Sebastian Thrun and his positive faith in technology

Think:Act Magazine “Making Life Better”
Sebastian Thrun and his positive faith in technology

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Think:Act Magazine

Munich Office, Central Europe
November 17, 2021

How to identify the next big idea in technology and make it happen


by Steffan Heuer
Photos by David Magnusson

Read more about the topic "Making life better"

Artificial intelligence and robotics pioneer Sebastian Thrun explains how he decides which ideas to pursue next and why technology's rapid pace is, if anything, not fast enough to solve global problems and alleviate suffering.

Saturday October 8, 2005, was one for the history books. That morning, for the first time, an unmanned vehicle autonomously navigated a treacherous course through the Nevada desert. It had won what the Pentagon's innovation arm DARPA had called the "Grand Challenge." The sensor-studded SUV "Stanley" pulling over the finish line didn't just put German-born computer scientist Sebastian Thrun and his team on the map. It's also widely considered the pivotal event that turned self-driving vehicles from a science fiction fantasy into real science fact. Robo-cars suddenly seemed within reach, setting off billions in investments by automotive and IT incumbents and launching dozens of startups.

"I tend to do things I'm bad at instead of the things I'm good at. Something that's a challenge for me personally gives me the possibility to grow."

Sebastian Thrun


Thrun can take a chunk of the credit. At 54, he has spent the better part of his life making technology that can see, think, drive and even fly by itself a reality – the kind of technology that bestows on its users what Thrun calls "superhuman" qualities. In 2003, he moved from traditional robotics stronghold Carnegie Mellon University in Pittsburgh to Stanford University in Palo Alto. Being an academic in the heart of Silicon Valley inevitably leads to entrepreneurship, and Thrun was no exception. As founder of the Google X Lab, he was a leading mind behind the search giant's efforts to develop self-driving cars, a venture that eventually became Waymo. Thrun also played a key role in the AR-enhanced but ill-fated Google Glass project as well as Google Street View.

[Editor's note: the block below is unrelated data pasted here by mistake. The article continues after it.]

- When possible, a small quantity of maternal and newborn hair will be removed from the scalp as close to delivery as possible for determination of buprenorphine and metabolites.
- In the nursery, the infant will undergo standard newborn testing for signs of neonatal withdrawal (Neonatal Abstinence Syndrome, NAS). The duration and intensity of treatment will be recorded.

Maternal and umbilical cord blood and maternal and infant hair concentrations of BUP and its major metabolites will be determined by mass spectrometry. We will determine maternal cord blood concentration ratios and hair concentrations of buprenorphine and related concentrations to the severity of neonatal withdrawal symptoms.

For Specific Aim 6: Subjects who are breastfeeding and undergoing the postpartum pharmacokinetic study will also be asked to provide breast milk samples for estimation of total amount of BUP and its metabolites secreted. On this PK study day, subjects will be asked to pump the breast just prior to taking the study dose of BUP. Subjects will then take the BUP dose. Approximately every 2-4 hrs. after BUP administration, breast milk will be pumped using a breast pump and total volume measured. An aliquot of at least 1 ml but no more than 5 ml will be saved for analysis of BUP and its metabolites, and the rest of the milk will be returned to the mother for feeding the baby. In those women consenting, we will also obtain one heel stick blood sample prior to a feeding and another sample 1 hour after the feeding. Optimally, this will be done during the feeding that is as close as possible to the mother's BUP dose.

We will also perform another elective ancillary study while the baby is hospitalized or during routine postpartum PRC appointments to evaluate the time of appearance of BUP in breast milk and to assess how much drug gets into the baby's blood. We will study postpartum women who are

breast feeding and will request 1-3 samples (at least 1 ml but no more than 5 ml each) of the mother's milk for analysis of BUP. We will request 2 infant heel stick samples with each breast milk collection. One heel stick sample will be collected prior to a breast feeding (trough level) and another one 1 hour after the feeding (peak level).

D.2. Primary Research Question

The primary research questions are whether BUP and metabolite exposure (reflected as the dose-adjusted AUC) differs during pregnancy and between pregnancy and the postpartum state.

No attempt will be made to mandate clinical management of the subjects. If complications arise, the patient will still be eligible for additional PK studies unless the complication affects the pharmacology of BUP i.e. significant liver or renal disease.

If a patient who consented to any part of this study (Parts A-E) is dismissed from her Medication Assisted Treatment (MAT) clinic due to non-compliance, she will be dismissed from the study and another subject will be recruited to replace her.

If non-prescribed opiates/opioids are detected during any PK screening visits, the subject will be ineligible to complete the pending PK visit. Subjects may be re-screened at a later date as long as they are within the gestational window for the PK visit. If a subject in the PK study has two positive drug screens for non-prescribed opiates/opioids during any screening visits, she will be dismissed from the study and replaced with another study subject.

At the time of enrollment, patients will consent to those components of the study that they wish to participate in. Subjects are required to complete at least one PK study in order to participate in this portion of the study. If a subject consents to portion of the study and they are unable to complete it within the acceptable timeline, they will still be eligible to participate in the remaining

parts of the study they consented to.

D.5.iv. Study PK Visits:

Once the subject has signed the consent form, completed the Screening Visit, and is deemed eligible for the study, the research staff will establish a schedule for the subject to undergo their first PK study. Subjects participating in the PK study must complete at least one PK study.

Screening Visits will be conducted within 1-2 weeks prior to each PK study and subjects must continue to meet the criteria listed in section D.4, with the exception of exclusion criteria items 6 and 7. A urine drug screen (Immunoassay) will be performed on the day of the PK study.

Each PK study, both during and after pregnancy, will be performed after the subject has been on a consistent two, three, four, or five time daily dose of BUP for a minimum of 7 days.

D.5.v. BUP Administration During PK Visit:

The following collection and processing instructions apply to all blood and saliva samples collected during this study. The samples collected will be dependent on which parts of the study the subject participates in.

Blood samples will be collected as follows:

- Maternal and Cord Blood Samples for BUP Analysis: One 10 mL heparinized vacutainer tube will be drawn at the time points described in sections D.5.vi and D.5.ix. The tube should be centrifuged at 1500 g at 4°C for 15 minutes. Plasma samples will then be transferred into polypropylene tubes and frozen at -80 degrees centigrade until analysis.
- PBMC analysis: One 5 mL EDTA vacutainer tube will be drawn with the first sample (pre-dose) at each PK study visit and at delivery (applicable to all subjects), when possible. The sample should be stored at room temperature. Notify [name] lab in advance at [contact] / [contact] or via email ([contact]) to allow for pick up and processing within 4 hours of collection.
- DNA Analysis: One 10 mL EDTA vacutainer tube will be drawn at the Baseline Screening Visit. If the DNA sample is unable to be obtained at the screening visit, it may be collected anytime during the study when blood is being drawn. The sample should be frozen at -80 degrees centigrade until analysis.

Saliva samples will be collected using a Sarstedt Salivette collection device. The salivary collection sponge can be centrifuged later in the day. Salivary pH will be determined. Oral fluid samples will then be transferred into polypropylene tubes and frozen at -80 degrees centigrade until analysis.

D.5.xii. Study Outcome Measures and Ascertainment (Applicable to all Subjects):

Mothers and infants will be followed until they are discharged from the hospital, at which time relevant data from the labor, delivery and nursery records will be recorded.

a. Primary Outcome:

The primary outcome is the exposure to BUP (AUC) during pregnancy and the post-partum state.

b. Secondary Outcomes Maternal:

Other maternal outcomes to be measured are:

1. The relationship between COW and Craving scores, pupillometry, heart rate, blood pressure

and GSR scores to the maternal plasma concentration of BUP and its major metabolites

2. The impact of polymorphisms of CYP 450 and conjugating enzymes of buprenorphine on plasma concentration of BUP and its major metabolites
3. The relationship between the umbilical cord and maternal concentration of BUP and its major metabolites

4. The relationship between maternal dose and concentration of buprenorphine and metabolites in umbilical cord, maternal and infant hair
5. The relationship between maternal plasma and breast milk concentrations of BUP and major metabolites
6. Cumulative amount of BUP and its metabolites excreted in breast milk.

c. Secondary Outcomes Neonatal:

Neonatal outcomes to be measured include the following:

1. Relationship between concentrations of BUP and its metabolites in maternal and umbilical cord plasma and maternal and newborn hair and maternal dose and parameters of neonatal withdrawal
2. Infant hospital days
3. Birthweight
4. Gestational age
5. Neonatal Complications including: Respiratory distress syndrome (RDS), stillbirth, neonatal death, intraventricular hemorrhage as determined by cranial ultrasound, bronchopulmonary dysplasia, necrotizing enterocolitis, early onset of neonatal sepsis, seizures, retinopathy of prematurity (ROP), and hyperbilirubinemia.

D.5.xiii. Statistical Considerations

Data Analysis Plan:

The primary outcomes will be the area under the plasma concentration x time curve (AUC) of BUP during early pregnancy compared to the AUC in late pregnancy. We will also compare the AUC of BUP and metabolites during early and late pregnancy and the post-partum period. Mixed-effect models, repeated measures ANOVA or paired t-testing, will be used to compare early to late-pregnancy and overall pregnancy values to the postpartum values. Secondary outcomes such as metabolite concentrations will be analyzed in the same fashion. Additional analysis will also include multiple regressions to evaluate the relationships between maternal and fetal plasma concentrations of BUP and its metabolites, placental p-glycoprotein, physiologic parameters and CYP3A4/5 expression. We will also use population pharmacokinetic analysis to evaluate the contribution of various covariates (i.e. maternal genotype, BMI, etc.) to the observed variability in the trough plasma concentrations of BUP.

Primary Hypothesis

Along the way, Thrun has also found time to start his own companies, from an online education platform called Udacity to an AI company called Cresta that is targeted at customer communication and whispers insights into the ears of call center representatives. For his latest chapter, Thrun has taken his vision of smart machines to the air. He is currently CEO of Kitty Hawk, one of the pioneers in personal air taxis launched by Google co-founder Larry Page. In a video conversation with Think:Act from his San Francisco residence, the computer scientist talks about the method behind his forays into the business world, his preference for small teams – and why technological change simply isn't happening fast enough.

A portrait of artificial intelligence pioneer Sebastian Thrun. (c) David Magnusson
The zen of contentment. Sebastian Thrun's success is rooted in his ability to see and apply technology that makes our lives better.

What are the most important things you learned during your time at Carnegie Mellon and Stanford that you could apply in the business world?

As a scientist, you are willing to change your mind when new data arrives. That's a quality that academicians generally believe is important for furthering the truth, but in other sectors of civil society, say politics, it is usually unwelcome. It also helps that you as an academic person have an innate curiosity. You're constantly searching for deeper insights, deeper wisdoms, and that turns out to play very well as an entrepreneur.

What, in contrast, were some of the things that academia didn't prepare you for and that you had to learn, teach yourself or find mentors when you went into business?

One of the things that was completely new to me was managing people. Not just managing graduate students, which are more one-on-one relationships, but managing teams of people, at times more than 1,000. Aligning large numbers of people is a challenge that you just never had as a professor where you are in a bit of an ivory tower. You work on topics that your colleagues find interesting, but not necessarily topics that change the world.

"Every society has the opportunity to become just like Silicon Valley ... We celebrate people who failed, hire them and give them money to try again."

Sebastian Thrun